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State of the Birds Report

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Far at Sea: Birds Face Hazards from Fishing, Pollution, and Altered Food Supplies

The State of Ocean Birds


Consider This:

  • At least 81 bird species inhabit our nation’s marine waters, spending their lives at sea and returning to islands and coasts to nest.

  • At least 39% of bird species in U.S. marine waters are believed to be declining, but data are lacking for many species. Improved monitoring is imperative for conservation.

  • Ocean birds travel through waters of many nations and are increasingly threatened by fishing bycatch, pollution, problems on breeding grounds, and food supplies altered by rising ocean temperatures.

  • The health of our oceans and wildlife will improve with policies that address sustainable fishing, changes in food supply, and pollution.

Of 81 ocean bird species, almost half are of conservation concern, including 4 that are federally listed as endangered or threatened. Based on available data, 39% of ocean bird species are declining, 37% stable, and 12% increasing. Too little data exist to determine the population trends for 12% of ocean birds. There were insufficient data to generate an indicator similar to those presented for other habitats in this report, so trend categories were based on a variety of data sets and expert opinion.


Nearly half of ocean birds in the U.S. are of conservation concern, indicating deteriorating ocean conditions. Management policies and sustainable fishing regulations are essential to ensure the health of our oceans.


Trends for Ocean Bird Species



Birds in Trouble

Black-capped Petrel
by Brian L. Sullivan

Federally listed as endangered: Short-tailed Albatross, Hawaiian Petrel. Threatened: (Newell’s) Townsend’s Shearwater, Marbled Murrelet.

  • Mortality from incidental capture in commercial fisheries (bycatch) is the most significant source of mortality for Black-footed and Laysan albatrosses, both species of high conservation concern.

  • The Black-capped Petrel nests locally in the Caribbean and forages off the eastern U.S. seaboard, but little is known about the population size or threats to this rare species.

  • The Ashy Storm-Petrel faces threats at its nesting colonies in southern California and Baja California. In marine foraging areas, it is vulnerable to contaminants, petroleum products, and plastics encountered while foraging.



Oceans may appear to be homogeneous but are composed of distinct habitats created by massive circulating currents. Human activity has affected the health of our oceans even far from land. Photo by Brian L. Sullivan



Major Threats


The Black-footed Albatross, a species
of conservation concern, wanders the
North Pacific for most of the year and
returns to remote islands to breed.
Photo by by Brian L. Sullivan

Resource Use

Longline fisheries worldwide unintentionally injure and drown as many as 60 bird species, especially surface-feeding seabirds such as albatrosses.

Pesticides, herbicides, heavy metals, and oil harm ocean birds. Major oil spills kill thousands of birds, but small spills and chronic releases from boats and ports also cause significant harm.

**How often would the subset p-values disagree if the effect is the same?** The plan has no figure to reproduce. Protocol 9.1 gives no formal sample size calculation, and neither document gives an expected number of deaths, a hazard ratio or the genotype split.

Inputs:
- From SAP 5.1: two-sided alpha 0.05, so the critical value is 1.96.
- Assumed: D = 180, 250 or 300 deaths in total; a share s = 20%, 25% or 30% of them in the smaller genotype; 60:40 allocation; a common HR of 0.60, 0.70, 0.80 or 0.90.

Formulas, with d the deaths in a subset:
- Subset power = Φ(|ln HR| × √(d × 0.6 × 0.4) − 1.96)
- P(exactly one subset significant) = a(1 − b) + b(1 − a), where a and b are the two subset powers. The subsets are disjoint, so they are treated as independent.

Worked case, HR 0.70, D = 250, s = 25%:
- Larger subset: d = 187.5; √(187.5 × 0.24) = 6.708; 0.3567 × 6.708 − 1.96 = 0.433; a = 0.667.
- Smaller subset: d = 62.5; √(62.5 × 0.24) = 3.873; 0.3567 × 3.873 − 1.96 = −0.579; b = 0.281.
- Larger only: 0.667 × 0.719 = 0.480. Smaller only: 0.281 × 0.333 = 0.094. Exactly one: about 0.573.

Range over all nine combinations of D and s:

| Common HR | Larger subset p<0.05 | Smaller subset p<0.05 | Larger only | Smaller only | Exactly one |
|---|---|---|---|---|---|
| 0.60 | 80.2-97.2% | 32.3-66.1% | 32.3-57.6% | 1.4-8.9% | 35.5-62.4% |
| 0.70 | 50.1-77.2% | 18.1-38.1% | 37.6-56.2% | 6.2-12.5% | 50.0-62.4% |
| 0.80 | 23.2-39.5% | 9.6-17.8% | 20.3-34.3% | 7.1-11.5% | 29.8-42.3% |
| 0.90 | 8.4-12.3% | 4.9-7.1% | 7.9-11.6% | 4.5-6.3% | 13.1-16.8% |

Many seabirds consume floating plastic and may feed it to their chicks. Ninety percent of Laysan Albatrosses surveyed on the Hawaiian Islands had plastic debris in their stomachs.

Climate Change

Sea-surface temperatures have risen up to 4 degrees Fahrenheit in the North Sea and are expected to continue increasing across the world’s oceans, affecting important food sources for ocean birds.

Breeding failures of some seabirds in northern latitudes have been attributed in part to increased pests and diseases that survive in warmer winters.

Kittlitz’s Murrelet population declines probably result from cyclical changes in the oceanic environment and glacial melting, affecting their ability to find food.

In addition to the threats noted above, ocean birds face challenges on their nesting grounds including development, disturbance, invasive species, and sea level rise. (See Hawaiian Islands and Coasts sections.)


Black-footed Albatross
by Brian L. Sullivan


Fisheries laws provide the platform to ensure a sustainable ocean environment and can include provisions to reduce bycatch, orient marine fishery policy toward ecosystem management, and separate conservation and allocation decisions.

International efforts, such as the Agreement on the Conservation of Albatrosses and Petrels, can set a standard for cooperative management of seabirds.

Coordinated, regionwide programs are needed to collect, assess, and distribute data to better assess the status of seabird populations.

Increased monitoring of ocean birds and their food base are essential to measure change in ocean health and help develop more effective conservation actions.


Reasons for Hope

Laysan Albatross
by Brian L. Sullivan

Regulations and voluntary measures to minimize bycatch have been established for U.S. fisheries in Alaska and Hawaii, resulting in significant decreases in ocean bird mortality, especially for Black-footed, Laysan, and Short-tailed albatross.
The recent protection of 335,561 square miles in four Marine National Monuments will greatly improve the health of our oceans, benefiting people as well as birds and other ocean life.


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